Fitch Ratings revised its outlook on New York's Metropolitan Transportation Authority's revenue bonds and dedicated tax-fund bonds to negative from stable last week.
The outlook changes reflect "the greater than expected financial stress the MTA is facing due to a combination of adverse events as well as a limited number of available solutions to satisfy its obligations in the near term," the rating agency said in a press release.
Fitch rates the transportation revenue bonds A and the dedicated tax fund bonds A-plus.
The MTA has a track record of closing projected large operating deficits but economic pressures could reduce state subsidies and worsen already narrow operating margins, Fitch said.
"Without additional resources from the state, which are less likely now, the MTA will need to address funding gaps on its own through a combination of fare and toll increases beyond those already planned, larger service cuts and/or a significant change in the capital plan, more than 64% of which is for state of good repair," Fitch said.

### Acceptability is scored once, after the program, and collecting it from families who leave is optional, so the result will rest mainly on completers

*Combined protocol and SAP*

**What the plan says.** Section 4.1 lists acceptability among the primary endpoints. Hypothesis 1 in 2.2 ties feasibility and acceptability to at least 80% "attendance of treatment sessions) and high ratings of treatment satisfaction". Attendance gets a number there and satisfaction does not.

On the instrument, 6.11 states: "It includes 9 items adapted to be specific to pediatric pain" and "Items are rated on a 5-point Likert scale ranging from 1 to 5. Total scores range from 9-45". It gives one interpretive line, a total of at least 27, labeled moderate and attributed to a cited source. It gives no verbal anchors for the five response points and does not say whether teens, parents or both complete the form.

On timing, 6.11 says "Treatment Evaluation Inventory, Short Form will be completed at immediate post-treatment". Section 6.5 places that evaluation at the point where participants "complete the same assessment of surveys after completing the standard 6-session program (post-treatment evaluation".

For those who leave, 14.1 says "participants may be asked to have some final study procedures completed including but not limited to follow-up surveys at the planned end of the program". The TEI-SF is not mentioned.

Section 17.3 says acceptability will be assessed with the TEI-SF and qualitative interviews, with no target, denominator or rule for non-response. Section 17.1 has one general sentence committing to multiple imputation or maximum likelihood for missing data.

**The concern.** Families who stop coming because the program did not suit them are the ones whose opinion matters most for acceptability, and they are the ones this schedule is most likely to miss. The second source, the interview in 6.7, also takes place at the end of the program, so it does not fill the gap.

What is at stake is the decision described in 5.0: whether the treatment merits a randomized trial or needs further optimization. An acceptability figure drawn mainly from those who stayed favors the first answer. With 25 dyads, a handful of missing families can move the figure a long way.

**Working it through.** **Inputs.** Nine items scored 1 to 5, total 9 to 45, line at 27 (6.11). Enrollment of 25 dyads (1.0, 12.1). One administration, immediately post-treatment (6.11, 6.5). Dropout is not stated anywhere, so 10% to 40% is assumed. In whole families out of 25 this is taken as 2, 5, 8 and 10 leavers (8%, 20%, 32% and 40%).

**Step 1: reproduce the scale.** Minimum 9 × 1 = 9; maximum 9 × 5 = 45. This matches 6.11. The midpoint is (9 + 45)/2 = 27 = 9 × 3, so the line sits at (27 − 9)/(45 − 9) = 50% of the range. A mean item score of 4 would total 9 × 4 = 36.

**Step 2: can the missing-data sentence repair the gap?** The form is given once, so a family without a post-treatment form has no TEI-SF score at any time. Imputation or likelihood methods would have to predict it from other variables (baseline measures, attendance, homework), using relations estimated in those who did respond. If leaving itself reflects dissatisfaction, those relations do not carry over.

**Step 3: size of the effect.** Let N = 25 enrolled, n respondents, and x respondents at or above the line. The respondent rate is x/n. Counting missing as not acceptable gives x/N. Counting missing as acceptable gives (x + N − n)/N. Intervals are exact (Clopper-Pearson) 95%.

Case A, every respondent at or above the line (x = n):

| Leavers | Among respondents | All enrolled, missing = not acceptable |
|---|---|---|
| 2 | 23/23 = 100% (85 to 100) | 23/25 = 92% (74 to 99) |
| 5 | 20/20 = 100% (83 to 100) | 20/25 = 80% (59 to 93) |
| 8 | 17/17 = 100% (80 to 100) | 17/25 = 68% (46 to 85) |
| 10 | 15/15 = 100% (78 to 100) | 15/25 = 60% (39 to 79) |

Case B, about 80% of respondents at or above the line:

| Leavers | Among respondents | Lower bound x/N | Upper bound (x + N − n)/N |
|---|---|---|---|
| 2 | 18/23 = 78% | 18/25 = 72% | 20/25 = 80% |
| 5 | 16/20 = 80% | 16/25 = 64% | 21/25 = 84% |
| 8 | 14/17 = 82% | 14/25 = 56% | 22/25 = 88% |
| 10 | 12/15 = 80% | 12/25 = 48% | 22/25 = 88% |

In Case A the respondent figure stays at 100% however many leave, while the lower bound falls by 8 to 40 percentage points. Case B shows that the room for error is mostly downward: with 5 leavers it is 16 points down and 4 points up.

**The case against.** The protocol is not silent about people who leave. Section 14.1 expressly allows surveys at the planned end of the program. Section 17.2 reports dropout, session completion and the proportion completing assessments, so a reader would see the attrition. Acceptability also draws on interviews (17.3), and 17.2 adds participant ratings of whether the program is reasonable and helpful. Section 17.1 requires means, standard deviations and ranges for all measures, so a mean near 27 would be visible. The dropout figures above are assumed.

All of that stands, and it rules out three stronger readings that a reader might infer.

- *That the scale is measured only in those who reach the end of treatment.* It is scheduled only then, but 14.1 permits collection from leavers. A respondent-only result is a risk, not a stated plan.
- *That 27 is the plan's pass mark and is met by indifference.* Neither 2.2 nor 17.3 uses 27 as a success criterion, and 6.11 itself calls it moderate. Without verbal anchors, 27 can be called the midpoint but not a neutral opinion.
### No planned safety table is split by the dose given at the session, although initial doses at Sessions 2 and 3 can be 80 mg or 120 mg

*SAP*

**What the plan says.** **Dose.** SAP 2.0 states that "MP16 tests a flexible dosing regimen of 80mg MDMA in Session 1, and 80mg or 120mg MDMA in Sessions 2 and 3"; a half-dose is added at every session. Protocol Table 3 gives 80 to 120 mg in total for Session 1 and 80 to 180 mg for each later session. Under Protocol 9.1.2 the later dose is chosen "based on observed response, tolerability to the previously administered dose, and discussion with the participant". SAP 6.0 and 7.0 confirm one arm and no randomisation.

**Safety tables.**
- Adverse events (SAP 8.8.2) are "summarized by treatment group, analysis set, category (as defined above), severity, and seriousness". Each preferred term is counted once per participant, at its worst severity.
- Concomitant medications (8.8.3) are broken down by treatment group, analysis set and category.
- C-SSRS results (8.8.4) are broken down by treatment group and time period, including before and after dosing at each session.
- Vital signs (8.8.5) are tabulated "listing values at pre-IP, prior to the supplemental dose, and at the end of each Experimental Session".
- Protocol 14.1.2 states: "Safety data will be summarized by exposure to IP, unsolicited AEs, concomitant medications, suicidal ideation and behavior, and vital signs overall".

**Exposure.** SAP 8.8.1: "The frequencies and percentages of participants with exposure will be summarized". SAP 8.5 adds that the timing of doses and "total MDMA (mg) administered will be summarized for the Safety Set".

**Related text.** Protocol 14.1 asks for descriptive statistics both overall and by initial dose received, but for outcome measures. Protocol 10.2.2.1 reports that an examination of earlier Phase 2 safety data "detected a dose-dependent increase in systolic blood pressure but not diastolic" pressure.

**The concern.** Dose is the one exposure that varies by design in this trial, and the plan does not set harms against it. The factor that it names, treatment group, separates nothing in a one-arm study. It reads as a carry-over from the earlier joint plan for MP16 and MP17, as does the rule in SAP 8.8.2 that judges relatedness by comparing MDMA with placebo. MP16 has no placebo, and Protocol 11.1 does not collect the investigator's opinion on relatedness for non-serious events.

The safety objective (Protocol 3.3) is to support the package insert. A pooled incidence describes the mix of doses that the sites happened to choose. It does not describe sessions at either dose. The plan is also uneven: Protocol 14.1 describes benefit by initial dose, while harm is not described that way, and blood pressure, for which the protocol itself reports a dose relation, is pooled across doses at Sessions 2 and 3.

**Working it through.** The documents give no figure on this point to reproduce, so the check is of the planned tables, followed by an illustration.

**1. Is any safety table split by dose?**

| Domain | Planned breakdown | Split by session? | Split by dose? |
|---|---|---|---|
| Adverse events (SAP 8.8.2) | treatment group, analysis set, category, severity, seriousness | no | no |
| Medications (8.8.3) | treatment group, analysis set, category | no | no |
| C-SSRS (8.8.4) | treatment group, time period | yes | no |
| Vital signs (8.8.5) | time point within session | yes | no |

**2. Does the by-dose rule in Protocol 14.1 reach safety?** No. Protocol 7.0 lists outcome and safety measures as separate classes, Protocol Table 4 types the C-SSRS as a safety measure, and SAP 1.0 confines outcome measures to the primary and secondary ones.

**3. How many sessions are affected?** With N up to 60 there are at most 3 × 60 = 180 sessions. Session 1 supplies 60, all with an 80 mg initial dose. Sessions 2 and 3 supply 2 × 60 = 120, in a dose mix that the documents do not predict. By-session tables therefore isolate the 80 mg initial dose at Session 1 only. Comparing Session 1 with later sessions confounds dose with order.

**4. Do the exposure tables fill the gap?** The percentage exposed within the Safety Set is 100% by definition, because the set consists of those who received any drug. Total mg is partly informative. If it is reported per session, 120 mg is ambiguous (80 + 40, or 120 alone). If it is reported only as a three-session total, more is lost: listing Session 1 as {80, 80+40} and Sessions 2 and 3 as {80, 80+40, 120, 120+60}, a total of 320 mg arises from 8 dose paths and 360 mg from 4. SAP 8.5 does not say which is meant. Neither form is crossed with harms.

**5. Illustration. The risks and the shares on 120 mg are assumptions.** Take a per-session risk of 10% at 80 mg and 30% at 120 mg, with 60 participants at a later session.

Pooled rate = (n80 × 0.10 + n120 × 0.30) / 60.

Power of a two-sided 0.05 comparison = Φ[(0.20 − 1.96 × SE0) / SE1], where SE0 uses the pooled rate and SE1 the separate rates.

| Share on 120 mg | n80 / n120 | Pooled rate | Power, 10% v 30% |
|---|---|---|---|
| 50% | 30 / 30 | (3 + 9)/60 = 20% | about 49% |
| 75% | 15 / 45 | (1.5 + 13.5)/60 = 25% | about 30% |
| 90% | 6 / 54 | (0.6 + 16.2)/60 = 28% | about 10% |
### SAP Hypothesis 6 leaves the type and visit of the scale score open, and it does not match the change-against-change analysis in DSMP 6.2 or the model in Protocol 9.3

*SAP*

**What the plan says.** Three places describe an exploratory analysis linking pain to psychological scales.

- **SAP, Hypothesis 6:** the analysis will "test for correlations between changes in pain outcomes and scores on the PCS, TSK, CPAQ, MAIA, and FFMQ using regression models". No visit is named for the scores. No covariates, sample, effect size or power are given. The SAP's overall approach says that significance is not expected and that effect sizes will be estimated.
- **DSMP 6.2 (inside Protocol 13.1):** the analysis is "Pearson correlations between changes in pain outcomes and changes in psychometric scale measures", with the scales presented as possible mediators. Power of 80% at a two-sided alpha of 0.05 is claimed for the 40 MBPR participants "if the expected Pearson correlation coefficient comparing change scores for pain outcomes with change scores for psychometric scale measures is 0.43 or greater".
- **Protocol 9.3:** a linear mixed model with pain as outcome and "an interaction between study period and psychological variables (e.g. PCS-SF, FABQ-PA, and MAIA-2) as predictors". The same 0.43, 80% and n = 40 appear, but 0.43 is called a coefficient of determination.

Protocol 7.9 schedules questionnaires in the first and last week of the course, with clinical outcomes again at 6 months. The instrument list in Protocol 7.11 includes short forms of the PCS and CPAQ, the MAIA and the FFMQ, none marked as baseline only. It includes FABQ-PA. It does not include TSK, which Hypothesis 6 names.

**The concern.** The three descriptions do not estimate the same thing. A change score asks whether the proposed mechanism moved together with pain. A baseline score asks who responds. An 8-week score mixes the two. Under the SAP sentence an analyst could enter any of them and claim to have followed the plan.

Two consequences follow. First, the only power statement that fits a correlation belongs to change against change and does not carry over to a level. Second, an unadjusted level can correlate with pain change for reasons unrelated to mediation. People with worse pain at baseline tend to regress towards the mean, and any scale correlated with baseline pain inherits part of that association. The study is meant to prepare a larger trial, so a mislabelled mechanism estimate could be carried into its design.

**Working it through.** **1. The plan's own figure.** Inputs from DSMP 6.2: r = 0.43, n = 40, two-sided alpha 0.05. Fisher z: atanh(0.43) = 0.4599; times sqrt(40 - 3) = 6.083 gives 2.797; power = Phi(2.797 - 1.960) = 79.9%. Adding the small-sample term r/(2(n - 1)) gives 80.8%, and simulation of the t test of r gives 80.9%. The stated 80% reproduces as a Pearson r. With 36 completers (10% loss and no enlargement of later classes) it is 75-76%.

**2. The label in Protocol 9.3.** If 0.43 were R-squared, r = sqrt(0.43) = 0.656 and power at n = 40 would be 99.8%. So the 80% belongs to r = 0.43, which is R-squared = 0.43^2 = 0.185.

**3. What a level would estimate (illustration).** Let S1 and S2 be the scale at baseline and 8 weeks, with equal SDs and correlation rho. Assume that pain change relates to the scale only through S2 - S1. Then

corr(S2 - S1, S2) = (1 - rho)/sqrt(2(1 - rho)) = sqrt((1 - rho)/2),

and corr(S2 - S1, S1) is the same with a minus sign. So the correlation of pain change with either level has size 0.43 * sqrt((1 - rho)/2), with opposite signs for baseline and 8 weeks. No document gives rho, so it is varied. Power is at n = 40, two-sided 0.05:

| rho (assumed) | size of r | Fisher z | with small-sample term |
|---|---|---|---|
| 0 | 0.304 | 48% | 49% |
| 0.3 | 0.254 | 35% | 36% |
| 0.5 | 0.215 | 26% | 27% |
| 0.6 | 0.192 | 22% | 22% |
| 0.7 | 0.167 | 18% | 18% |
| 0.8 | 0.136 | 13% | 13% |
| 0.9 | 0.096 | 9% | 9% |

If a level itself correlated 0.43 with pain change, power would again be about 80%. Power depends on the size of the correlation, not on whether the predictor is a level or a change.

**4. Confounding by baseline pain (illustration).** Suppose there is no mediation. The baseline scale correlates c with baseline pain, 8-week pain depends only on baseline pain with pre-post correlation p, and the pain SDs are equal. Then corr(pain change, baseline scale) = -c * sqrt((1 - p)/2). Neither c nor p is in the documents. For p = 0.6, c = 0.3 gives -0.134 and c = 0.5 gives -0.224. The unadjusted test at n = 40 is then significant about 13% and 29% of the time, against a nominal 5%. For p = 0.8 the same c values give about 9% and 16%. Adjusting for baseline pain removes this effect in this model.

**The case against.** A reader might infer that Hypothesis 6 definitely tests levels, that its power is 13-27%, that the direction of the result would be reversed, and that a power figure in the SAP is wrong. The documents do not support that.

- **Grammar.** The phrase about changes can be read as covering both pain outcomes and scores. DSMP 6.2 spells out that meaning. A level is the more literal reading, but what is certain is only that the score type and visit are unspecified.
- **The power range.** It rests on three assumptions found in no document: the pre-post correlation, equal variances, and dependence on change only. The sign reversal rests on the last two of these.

"To the extent that pressure on the MTA's revenue streams continues and the MTA begins to defer essential maintenance, the rating could be pressured."
The MTA plans to market $350 million of transportation revenue bonds on Jan. 6. JPMorgan will lead manage the deal and Nixon Peabody LLP is bond counsel.
Fitch's action follows an outlook change by Moody's Investors Service a week earlier. Moody's rates the MTA's revenue bonds A2 with negative outlook. Standard & Poor's rates the bonds A with stable outlook.
The authority has $29.29 billion of debt outstanding.
The MTA board approved large service cuts in its $11.98 billion 2010 budget to address increased labor costs next year and a nearly $400 million gap that opened up this month when the state cut funding and expected revenue fell short.